Author Information: Robert Frodeman, University of North Texas, Robert.Frodeman@unt.edu
Image credit: nchenga, via flickr
On Disciplinary Philosophy
The relationship between the philosopher and the community has always been fraught. 20th century academic philosophy dealt with this difficulty by going disciplinary, restricting its conversations to itself.
Now, it is incorrect to say that disciplinary philosophy was not (or is not) concerned with the matters of the larger world; but the model for its having an effect has been limited to the tacit embrace of the concept of indirect effects. Impact was to be achieved through passive dissemination—teaching 20 year olds in abstract or idealized accounts of issues, the trolley problem rather than case studies or direct involvement. Similarly, research publications would slowly work themselves into the zeitgeist through a natural osmotic process rather than through practical attempts of implementation. There were of course exceptions to this; but the individuals directly and actively involved remained one-offs. Their efforts were not institutionalized in terms of undergraduate courses in philosophy or public policy or graduate programs that trained students to work with the public or private sectors.
The 2016 presidential election highlights the inadequacy of this approach. Rather, Trump announces the inevitability of public philosophy.
Questioning All Assumptions
How so? Put the point in Heidegger’s language. Heidegger caused a stir in the 1950s when he said that scientists do not think. His point, however, was reasonable if not self-evident: science—at least, normal science—begins from a set of accepted presumptions. Philosophy—at least on Heidegger’s account—is the questioning of all assumptions. This is why Heidegger put such a premium on questioning—in one work, devoting a 55 page chapter to the question of how to ask questions. (This may also be a way to define the difference between analytic and continental philosophy: the latter has an obsession with first order questions).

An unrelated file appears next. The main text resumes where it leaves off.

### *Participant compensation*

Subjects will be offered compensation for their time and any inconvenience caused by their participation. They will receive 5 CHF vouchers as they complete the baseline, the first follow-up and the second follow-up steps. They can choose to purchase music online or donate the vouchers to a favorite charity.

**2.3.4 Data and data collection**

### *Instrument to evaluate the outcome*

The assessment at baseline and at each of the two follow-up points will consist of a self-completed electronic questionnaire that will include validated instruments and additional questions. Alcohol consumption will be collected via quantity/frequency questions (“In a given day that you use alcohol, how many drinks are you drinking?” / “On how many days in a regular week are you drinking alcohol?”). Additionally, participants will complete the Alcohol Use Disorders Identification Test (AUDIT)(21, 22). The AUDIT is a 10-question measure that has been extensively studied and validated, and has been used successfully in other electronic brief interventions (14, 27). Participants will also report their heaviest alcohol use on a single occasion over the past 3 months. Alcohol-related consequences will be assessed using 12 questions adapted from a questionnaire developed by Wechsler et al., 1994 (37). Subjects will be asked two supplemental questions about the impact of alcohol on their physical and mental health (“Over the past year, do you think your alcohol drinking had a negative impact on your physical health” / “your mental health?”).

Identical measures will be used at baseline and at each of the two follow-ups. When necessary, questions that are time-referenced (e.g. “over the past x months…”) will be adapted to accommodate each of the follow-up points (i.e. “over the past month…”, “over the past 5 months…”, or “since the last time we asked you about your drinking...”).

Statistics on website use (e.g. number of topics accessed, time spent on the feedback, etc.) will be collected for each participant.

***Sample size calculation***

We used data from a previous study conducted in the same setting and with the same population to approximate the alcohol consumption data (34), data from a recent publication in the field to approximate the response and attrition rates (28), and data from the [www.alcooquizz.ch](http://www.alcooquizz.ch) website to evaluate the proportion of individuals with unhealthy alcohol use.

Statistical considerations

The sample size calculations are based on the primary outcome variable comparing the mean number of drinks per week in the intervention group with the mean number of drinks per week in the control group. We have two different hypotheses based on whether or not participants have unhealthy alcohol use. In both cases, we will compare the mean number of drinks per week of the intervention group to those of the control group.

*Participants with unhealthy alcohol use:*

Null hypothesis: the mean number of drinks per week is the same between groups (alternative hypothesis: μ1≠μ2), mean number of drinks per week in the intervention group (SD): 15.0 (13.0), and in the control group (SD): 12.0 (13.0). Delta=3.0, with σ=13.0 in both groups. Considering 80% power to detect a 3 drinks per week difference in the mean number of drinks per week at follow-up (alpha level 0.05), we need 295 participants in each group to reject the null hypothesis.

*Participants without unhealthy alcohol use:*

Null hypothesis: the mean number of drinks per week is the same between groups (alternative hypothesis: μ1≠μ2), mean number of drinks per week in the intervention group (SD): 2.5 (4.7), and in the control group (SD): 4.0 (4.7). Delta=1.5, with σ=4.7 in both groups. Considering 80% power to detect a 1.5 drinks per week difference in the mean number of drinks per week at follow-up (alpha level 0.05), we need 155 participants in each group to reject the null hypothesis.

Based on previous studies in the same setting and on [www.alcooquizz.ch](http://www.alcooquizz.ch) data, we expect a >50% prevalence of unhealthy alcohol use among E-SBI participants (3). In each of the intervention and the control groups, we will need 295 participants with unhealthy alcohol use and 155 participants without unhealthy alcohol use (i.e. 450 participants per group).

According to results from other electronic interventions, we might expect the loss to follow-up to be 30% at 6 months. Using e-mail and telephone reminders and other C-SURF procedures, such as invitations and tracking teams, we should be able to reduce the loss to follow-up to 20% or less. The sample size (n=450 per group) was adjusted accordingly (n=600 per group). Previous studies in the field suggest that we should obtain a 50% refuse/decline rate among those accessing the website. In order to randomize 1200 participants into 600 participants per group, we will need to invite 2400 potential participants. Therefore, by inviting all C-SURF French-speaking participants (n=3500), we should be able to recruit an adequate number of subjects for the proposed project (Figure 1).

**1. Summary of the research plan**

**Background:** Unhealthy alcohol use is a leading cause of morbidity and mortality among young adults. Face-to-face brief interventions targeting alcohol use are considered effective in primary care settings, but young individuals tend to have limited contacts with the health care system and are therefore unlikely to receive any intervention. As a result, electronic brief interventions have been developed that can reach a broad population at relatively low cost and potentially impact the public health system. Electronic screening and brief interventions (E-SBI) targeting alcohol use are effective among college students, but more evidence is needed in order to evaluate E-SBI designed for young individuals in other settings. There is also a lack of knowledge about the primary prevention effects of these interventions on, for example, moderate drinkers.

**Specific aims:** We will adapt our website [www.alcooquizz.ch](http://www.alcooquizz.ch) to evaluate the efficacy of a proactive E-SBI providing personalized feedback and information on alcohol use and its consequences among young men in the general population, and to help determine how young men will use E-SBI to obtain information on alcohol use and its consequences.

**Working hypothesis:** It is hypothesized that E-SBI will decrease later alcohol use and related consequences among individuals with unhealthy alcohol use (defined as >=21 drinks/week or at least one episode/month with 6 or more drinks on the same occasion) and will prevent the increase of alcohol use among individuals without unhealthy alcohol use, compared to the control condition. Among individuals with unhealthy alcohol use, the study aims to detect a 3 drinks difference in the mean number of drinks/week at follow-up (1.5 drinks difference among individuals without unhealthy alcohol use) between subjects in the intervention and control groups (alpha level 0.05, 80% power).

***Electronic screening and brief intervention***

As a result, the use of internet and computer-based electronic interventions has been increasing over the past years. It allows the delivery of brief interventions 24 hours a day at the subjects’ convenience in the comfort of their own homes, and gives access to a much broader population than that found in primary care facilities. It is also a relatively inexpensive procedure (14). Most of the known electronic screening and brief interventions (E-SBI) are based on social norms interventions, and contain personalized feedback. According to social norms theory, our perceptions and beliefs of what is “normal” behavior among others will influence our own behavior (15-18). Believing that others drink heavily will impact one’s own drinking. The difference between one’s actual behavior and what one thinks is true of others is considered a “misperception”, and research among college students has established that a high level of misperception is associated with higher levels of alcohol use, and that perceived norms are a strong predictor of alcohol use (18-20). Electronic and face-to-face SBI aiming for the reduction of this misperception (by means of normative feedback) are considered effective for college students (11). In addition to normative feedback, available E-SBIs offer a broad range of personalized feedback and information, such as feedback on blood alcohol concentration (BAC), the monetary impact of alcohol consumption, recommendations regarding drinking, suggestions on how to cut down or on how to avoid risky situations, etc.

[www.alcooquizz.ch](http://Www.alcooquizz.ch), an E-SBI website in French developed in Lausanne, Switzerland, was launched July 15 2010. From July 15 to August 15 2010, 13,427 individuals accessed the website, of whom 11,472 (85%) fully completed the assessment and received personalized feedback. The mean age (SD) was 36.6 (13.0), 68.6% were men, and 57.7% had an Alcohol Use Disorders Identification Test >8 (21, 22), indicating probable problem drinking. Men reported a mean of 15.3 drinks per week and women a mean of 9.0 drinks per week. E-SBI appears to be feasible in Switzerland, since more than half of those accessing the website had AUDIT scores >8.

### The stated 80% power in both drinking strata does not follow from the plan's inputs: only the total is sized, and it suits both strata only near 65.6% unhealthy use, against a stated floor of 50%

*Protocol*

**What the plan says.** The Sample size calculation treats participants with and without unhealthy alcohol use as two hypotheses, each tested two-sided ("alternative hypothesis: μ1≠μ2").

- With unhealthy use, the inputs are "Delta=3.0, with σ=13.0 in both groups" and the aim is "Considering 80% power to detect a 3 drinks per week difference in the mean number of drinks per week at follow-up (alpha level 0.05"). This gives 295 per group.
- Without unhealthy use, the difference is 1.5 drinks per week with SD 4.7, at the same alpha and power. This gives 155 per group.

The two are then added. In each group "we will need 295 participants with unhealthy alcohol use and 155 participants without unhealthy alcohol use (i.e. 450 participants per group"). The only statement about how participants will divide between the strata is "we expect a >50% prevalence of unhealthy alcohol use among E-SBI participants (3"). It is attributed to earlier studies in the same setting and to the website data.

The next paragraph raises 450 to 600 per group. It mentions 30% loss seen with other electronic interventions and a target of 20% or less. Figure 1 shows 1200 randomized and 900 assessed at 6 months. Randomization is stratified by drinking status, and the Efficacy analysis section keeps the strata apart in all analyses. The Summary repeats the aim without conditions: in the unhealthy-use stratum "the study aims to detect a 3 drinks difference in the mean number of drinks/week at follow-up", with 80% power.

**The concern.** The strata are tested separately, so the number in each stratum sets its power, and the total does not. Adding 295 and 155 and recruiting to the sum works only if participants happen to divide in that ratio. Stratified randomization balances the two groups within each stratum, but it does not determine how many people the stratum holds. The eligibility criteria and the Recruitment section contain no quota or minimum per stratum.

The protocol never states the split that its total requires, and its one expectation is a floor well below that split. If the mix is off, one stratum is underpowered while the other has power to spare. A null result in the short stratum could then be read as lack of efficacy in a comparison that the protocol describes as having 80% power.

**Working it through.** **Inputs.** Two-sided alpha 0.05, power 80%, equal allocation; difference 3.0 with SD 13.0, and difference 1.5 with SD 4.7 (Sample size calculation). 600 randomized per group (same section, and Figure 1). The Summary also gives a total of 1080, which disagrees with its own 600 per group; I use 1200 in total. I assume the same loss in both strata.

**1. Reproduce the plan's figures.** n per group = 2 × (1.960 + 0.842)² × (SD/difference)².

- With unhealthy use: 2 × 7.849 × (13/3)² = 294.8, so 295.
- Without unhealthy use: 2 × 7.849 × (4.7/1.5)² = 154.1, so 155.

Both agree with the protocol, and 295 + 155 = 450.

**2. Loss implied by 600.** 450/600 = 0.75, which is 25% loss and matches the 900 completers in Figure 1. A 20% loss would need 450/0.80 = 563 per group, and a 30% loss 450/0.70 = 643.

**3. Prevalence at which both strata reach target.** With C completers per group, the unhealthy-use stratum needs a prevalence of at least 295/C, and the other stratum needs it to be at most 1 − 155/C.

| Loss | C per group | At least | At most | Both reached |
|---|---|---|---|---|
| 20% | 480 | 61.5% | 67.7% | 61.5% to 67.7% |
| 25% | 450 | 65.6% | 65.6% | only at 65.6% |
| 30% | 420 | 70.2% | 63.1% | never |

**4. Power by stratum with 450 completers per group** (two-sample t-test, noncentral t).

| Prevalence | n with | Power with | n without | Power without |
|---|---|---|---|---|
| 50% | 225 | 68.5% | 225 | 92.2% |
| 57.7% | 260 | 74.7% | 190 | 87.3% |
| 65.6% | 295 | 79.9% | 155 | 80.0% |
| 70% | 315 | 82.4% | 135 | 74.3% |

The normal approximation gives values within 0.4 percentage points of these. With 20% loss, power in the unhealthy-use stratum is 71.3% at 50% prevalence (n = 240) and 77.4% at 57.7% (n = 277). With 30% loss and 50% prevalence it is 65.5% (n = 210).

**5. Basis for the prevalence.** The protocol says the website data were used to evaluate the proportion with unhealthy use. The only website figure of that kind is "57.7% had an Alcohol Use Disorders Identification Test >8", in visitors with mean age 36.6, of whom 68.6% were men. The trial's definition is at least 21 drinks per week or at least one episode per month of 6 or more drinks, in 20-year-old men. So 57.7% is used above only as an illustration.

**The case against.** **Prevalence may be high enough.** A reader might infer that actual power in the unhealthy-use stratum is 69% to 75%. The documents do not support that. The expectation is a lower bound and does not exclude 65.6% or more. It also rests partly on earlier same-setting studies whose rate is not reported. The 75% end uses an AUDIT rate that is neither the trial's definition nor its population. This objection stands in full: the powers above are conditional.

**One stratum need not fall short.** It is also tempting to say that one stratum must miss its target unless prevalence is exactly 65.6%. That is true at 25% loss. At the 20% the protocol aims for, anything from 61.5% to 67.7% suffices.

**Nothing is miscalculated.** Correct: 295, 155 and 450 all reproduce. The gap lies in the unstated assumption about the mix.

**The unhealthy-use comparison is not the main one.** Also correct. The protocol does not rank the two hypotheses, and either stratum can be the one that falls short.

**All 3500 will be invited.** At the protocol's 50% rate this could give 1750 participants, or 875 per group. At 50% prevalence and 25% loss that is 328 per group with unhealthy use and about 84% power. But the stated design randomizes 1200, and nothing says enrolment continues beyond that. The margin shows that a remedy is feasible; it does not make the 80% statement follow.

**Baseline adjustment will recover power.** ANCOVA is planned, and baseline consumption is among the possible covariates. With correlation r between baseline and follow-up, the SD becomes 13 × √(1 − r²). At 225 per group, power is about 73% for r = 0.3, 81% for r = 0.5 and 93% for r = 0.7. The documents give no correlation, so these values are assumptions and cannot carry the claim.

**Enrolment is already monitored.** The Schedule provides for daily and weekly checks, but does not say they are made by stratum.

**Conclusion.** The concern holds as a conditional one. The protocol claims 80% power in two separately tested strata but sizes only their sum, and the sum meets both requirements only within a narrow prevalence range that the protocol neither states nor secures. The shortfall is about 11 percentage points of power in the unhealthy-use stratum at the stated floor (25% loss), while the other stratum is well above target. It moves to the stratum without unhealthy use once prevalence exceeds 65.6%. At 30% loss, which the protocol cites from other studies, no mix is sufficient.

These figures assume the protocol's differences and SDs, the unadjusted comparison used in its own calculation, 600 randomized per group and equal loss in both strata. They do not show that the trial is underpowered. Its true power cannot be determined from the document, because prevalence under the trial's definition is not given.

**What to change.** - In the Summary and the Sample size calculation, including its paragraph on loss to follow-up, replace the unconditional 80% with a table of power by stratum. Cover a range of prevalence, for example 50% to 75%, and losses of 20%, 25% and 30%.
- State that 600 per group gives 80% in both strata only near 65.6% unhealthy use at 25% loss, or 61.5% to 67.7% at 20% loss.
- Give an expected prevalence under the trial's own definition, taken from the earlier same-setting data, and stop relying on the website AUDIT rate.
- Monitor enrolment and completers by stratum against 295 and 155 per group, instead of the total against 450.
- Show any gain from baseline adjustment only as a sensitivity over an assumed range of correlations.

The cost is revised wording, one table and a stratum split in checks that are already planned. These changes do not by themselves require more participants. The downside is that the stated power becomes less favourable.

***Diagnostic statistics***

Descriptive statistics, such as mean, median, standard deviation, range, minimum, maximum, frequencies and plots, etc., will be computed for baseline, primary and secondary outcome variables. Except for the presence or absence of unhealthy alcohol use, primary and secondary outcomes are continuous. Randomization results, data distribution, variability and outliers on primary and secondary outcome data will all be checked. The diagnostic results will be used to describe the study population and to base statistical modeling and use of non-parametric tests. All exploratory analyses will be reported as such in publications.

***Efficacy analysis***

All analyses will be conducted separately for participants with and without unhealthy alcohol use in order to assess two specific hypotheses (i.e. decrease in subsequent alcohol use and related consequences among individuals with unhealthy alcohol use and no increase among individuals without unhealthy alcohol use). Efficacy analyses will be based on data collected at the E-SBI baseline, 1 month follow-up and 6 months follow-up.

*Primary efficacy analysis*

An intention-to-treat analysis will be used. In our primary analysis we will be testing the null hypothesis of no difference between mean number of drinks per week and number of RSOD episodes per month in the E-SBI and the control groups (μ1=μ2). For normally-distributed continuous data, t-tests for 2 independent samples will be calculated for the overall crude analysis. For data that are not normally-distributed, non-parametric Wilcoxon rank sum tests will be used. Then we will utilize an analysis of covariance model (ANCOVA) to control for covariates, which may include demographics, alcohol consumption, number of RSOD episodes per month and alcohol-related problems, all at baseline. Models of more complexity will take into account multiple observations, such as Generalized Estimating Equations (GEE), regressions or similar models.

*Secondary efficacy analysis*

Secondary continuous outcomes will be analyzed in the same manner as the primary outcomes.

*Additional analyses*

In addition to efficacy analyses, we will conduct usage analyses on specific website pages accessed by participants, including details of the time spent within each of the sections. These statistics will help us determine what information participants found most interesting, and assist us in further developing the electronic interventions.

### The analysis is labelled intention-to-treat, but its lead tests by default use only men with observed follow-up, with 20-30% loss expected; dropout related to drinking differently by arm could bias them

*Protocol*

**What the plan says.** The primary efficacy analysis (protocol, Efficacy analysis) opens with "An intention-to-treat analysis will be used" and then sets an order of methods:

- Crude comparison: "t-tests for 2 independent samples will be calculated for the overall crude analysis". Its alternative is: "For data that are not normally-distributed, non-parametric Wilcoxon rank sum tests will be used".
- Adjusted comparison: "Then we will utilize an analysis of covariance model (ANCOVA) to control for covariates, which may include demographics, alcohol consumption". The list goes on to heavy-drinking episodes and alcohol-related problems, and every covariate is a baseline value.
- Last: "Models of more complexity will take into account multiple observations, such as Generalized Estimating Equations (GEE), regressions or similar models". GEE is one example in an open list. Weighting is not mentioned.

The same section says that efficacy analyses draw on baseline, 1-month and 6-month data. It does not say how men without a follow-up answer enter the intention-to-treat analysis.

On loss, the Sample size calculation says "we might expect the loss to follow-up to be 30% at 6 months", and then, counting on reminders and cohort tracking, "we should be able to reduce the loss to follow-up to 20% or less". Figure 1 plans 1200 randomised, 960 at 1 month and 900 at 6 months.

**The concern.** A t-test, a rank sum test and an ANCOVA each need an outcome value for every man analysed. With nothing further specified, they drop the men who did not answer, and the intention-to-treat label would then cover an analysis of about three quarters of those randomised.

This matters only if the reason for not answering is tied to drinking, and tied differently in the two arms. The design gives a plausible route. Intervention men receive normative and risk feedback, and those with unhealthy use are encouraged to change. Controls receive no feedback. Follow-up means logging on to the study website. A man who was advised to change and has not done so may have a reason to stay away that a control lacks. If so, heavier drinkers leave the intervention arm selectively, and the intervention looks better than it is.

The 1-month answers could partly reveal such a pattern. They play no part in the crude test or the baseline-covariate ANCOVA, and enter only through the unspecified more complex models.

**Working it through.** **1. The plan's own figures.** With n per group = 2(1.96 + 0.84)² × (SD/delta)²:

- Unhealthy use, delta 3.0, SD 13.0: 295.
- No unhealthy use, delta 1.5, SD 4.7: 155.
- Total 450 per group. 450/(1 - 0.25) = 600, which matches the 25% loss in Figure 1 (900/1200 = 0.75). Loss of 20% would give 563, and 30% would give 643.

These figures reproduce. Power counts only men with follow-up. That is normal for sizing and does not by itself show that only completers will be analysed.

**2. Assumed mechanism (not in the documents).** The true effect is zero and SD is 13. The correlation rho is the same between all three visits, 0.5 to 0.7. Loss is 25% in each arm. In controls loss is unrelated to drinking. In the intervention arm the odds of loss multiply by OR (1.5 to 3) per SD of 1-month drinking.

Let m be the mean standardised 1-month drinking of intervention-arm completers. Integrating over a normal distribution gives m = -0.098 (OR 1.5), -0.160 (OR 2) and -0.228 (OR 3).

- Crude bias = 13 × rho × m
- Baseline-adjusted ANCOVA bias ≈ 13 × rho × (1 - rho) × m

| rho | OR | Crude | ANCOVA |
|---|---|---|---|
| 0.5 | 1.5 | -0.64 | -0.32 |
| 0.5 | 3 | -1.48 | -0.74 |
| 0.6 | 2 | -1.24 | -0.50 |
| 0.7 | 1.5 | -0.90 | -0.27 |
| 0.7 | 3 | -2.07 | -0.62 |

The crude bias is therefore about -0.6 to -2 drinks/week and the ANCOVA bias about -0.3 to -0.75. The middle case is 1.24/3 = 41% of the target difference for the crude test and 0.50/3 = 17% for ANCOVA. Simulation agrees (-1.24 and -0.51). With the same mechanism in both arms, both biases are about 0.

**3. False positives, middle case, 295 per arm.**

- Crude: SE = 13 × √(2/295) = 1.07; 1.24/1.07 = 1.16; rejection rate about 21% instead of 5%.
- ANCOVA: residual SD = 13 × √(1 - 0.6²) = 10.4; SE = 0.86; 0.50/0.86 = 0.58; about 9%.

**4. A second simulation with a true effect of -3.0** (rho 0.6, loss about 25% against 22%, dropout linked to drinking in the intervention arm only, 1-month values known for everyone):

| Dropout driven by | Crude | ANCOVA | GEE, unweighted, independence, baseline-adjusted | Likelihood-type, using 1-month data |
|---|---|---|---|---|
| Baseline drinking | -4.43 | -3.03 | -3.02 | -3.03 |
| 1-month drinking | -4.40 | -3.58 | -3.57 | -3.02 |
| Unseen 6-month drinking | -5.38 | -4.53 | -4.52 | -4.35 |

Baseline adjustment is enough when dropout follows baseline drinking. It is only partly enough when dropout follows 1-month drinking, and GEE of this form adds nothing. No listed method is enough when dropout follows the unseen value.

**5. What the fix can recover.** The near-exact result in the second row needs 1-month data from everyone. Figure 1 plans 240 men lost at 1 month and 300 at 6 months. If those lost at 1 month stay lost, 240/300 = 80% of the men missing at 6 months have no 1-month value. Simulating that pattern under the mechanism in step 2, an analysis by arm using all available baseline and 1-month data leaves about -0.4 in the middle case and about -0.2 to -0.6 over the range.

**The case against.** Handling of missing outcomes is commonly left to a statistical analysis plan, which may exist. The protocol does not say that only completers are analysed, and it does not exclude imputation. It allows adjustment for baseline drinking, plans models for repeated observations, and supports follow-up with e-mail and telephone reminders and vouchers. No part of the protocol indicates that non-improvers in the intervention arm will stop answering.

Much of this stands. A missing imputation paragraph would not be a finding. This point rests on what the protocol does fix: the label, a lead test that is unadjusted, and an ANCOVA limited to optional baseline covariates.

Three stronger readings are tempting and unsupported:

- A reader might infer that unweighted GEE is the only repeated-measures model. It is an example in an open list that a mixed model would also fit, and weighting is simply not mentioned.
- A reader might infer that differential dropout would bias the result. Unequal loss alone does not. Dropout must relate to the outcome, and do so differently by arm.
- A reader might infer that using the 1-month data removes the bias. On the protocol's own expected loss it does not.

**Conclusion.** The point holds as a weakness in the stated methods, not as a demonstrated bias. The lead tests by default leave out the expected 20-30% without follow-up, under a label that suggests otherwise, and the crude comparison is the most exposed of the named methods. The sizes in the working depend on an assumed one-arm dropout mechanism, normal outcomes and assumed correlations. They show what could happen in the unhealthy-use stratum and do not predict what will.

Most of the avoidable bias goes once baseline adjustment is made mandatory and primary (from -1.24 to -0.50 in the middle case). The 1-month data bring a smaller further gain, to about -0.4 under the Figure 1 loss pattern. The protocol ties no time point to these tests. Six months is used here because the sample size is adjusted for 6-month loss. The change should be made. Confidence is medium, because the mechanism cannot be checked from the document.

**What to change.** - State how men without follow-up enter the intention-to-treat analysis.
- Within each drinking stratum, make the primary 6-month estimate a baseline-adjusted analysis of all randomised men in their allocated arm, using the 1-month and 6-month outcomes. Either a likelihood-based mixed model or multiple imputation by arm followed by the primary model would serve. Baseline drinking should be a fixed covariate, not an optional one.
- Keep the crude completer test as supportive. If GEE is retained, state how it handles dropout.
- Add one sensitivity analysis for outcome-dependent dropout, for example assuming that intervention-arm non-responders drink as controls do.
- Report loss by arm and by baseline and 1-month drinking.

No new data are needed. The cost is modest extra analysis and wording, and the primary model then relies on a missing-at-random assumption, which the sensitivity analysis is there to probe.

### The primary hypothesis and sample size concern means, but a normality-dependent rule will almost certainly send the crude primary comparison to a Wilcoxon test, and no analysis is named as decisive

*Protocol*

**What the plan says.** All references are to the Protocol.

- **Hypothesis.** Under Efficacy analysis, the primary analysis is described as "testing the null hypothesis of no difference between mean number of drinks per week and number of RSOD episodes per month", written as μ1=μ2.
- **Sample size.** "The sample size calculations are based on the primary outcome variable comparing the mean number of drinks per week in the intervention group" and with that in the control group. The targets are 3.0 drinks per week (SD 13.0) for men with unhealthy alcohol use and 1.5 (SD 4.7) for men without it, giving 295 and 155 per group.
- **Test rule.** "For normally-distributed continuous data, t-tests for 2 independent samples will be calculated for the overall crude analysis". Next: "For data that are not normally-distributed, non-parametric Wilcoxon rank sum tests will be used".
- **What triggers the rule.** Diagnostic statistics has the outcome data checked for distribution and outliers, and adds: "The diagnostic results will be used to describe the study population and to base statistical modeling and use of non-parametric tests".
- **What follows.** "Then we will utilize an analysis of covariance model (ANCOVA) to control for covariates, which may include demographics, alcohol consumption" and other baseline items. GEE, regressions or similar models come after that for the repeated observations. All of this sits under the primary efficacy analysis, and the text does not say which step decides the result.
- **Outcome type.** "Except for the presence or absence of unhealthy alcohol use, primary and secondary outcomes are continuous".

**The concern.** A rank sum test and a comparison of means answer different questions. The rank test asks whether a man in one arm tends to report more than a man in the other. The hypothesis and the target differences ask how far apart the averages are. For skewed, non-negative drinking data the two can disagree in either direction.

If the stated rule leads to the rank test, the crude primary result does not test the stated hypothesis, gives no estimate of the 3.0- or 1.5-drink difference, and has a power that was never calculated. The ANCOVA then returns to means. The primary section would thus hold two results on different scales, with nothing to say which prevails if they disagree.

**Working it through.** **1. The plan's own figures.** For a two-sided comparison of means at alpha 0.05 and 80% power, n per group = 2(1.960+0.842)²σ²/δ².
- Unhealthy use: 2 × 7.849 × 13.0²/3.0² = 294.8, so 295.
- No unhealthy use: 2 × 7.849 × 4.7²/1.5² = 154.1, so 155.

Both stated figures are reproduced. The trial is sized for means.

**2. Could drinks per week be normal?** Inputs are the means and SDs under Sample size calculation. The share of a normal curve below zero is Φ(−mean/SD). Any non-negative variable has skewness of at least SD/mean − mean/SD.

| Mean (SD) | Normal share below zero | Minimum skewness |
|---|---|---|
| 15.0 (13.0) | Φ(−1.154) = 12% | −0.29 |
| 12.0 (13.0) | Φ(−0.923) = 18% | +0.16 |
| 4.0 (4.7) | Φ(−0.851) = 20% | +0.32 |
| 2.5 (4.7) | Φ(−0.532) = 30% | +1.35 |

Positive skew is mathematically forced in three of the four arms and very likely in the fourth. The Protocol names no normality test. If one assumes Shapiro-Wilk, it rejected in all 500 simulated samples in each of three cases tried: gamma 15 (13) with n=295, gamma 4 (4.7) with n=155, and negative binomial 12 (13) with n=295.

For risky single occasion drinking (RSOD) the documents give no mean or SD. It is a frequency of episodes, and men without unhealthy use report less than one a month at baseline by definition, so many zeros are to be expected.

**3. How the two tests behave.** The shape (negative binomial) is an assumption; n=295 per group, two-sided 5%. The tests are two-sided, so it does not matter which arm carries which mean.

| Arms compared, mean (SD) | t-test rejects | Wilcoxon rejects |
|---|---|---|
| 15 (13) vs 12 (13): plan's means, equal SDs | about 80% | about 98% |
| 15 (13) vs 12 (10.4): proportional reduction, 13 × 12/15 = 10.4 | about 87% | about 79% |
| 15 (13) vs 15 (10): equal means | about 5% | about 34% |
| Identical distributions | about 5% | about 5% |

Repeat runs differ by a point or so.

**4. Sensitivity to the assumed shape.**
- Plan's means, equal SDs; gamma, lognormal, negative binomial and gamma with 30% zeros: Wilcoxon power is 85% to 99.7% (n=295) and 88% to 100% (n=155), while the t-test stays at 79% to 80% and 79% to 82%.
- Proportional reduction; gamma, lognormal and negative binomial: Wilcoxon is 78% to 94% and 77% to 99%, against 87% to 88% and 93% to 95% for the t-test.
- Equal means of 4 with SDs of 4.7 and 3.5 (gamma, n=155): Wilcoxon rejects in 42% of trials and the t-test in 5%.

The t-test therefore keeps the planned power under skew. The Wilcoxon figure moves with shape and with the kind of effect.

Similarly, with some minor exceptions (ie, the 13th and 17th amendments) American politics has not been a thinking person’s game. Like Heidegger I mean no insult, but to point out that we have been playing by a common set of rules for the last 227 years. The election of Trump represents the breaking of those rules. Don’t simply focus on his challenges to the 1st (i.e. threatening to use the power of the presidency to silence his opponents, e.g. The Washington Post) and 6th (the right to due process, ie to ‘lock her up’) Amendments. The challenge is more basic than that: Trump is a classic Platonic demagogue. His unprecedented mendacity and rhetorical bombast represents a more general destruction of democratic norms.
STS: A Successor?
Note that this implicates more than Trump himself. For all its faults this election cycle (namely, that it breathed life into the Trump phenomena from the beginning), the media did end up making Trump’s decades-long trail of lies and corruption abundantly clear. That is, the American electorate was fully warned—and elected him nonetheless. Trump, then, represents a challenge to Enlightenment assumptions of the reasonableness of man. Notably, the very cohort that went to the mat for him—white men without college degrees—is precisely the one that Trump has long dismissed as a bunch of losers, the plumbers and merchants who he serially stiffed for their services.
Trump leaves us, then, with a set of questions that are inescapably philosophic in nature: is it possible to re-establish democratic norms for an age of ubiquitous knowledge? Can democracy function in a time dominated by social media? Or should we recognize, as the Chinese have, that authoritarianism is a necessity, given the complexity of contemporary society?
These are, classically, philosophic questions. But it may be that the academic discipline of philosophy is constitutionally incapable of answering them any longer in anything more than a scholastic fashion. Moreover, these questions have a distinctive spin today, for science and technology is playing a distinctive if not determining role in the reshaping of our political landscape. STS, then, may be the successor to academic philosophy in the raising of these questions—if it can avoid philosophy’s fate of disciplinary capture.